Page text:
Iphigenia ★★★★★

This film is an faithful adaptation of Iphigenia In Aulis, a play from
the 5th Century BCE by Euripides.

The Greek army, headed for Troy, is encamped by the sea.  Their ships
are ready to sail, but the winds won’t blow. The goddess Artemis has
been offended and the fleet will remain becalmed until a sacrifice is
made. Speaking through her head priest Artemis demands  that
Agamemnon, the leader of the army, sacrifice his eldest child,
Iphigenia. The king is understandably outraged and devastated at the
prospect of sacrificing his beloved daughter.

Director Michael Cacoyannis (Zorba the Greek) keeps the story moving and gets top performances from his actors.  Kostas Kazakos as Agamemnon and Kostas Karras as his brother Menelaos (the abduction of whose wife Helen has precipitated the Trojan War) are both fine, but top thespic honors must be reserved for the women. Thirteen-year-old Tatiana Papamoschou gives an amazingly mature and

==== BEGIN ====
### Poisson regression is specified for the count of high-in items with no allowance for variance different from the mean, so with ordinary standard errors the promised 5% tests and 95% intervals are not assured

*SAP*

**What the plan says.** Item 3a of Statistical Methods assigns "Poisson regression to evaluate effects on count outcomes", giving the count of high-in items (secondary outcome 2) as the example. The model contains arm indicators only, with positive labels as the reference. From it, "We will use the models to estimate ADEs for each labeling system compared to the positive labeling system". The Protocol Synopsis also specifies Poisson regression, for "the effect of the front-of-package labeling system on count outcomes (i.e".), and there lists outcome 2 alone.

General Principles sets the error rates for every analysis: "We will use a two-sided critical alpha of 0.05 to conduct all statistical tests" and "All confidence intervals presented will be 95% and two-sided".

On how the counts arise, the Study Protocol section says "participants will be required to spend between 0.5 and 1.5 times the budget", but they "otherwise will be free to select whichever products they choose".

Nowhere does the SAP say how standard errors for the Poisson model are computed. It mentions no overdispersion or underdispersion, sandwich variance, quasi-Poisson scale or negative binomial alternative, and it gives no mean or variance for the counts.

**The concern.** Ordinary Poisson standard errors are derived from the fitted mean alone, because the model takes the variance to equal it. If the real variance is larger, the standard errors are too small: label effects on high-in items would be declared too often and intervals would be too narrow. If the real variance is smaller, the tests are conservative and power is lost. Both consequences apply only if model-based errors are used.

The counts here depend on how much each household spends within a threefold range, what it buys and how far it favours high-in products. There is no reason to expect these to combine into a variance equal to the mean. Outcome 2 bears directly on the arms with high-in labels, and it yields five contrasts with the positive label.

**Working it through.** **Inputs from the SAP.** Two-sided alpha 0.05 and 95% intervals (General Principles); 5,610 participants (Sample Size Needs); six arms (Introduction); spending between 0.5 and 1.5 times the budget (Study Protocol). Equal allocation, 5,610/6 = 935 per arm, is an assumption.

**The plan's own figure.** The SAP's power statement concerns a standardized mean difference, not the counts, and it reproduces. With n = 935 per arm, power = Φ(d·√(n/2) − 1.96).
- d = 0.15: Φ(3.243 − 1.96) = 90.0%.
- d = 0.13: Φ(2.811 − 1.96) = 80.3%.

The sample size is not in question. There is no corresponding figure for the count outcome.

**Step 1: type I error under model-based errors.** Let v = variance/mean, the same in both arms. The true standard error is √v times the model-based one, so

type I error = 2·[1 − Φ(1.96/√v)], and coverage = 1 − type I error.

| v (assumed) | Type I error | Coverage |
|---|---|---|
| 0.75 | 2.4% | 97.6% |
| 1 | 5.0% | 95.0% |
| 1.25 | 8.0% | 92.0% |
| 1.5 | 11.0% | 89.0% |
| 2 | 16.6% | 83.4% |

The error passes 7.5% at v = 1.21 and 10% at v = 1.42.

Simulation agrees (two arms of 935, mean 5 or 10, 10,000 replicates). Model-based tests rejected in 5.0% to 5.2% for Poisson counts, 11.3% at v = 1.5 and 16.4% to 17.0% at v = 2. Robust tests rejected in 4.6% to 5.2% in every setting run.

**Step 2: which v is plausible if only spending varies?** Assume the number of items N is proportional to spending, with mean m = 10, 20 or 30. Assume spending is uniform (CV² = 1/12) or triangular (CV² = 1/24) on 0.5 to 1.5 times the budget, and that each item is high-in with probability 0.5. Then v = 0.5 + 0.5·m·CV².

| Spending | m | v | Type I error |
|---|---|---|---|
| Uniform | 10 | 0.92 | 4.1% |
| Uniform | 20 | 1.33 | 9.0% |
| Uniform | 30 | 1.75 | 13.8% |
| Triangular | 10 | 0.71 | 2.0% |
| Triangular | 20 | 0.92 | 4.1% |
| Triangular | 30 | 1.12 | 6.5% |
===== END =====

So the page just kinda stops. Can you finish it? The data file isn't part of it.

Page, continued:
moving performance in the title role for one of such tender years.
Best of all is the great Irene Pappas as Iphigenia’s mother Klytemnestra.  Pappas burns up the screen with the passion and intensity of her acting and easily dominates every scene she appears in. The film ends with a freeze frame closeup of Pappas’ face; her expression shows Klytemnestra’s  hatred for Agamemnon and the revenge she plans on him for the loss of their beloved daughter.